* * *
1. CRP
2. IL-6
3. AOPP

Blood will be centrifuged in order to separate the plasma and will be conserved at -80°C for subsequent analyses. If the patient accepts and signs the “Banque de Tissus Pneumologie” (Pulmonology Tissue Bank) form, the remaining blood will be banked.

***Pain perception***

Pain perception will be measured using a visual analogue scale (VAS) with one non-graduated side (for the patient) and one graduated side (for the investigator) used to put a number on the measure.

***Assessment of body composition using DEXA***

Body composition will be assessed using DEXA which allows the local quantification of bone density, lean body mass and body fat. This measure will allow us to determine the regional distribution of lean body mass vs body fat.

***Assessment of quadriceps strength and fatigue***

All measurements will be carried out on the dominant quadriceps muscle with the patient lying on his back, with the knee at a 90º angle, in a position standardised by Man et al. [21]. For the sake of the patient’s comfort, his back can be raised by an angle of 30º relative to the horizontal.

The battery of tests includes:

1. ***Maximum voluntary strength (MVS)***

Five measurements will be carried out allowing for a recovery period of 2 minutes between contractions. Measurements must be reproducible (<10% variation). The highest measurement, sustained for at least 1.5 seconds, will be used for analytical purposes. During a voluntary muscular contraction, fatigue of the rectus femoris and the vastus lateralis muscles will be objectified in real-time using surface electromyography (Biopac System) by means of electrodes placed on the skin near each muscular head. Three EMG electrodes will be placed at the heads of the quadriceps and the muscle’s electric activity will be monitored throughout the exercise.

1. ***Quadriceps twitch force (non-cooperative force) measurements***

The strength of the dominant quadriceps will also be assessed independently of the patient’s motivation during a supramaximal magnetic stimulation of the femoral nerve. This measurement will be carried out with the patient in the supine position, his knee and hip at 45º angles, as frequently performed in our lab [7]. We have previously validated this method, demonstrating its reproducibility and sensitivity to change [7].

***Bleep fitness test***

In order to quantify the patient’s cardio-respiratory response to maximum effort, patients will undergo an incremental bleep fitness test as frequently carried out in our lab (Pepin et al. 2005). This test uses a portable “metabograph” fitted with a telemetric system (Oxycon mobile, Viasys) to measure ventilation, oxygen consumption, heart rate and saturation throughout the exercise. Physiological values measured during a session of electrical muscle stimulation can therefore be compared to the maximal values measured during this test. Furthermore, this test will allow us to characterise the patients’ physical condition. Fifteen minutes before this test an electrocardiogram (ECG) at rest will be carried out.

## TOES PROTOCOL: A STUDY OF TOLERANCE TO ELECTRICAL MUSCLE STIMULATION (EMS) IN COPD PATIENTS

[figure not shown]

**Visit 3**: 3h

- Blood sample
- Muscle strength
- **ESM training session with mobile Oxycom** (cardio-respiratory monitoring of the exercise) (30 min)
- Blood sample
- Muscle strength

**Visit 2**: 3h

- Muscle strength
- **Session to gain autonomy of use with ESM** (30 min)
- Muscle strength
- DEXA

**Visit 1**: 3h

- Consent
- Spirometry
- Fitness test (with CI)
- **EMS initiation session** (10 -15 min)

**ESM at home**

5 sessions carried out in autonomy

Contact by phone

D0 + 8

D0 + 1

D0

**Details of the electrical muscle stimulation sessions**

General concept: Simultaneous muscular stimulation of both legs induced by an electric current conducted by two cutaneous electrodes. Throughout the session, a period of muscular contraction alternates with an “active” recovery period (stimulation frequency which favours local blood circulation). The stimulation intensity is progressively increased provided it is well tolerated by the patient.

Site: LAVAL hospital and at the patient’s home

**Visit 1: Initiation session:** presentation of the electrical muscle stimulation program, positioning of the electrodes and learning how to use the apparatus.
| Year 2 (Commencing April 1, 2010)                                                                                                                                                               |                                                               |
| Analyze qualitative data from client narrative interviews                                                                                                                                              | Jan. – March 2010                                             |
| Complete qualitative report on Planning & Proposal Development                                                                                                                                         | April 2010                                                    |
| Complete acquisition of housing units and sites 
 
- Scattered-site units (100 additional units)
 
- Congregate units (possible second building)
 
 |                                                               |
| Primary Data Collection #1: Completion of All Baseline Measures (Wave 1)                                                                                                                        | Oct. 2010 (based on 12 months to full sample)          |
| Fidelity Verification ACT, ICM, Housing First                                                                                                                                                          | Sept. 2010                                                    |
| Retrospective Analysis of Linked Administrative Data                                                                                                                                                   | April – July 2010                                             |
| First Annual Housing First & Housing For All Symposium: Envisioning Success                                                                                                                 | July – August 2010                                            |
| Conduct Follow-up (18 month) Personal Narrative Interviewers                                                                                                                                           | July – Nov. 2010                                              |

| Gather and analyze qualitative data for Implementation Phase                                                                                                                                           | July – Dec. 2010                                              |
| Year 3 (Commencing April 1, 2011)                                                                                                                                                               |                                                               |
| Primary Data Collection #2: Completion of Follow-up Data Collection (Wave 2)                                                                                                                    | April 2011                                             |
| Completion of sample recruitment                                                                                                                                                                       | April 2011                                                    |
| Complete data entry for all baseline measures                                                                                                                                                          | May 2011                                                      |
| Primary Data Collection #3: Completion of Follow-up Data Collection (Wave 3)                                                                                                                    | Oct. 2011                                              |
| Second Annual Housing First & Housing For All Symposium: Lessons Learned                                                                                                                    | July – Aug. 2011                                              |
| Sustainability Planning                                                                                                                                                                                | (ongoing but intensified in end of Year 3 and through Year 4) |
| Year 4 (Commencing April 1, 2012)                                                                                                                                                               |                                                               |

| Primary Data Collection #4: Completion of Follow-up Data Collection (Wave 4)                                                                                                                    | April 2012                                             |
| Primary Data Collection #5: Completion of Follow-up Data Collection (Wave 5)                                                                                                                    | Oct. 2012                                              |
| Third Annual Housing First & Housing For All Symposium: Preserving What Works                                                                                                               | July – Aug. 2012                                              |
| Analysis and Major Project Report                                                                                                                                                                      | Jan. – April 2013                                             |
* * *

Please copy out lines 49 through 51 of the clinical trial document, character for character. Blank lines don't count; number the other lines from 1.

| Complete acquisition of housing units and sites 
 
- Scattered-site units (100 additional units)
 
- Congregate units (possible second building)
 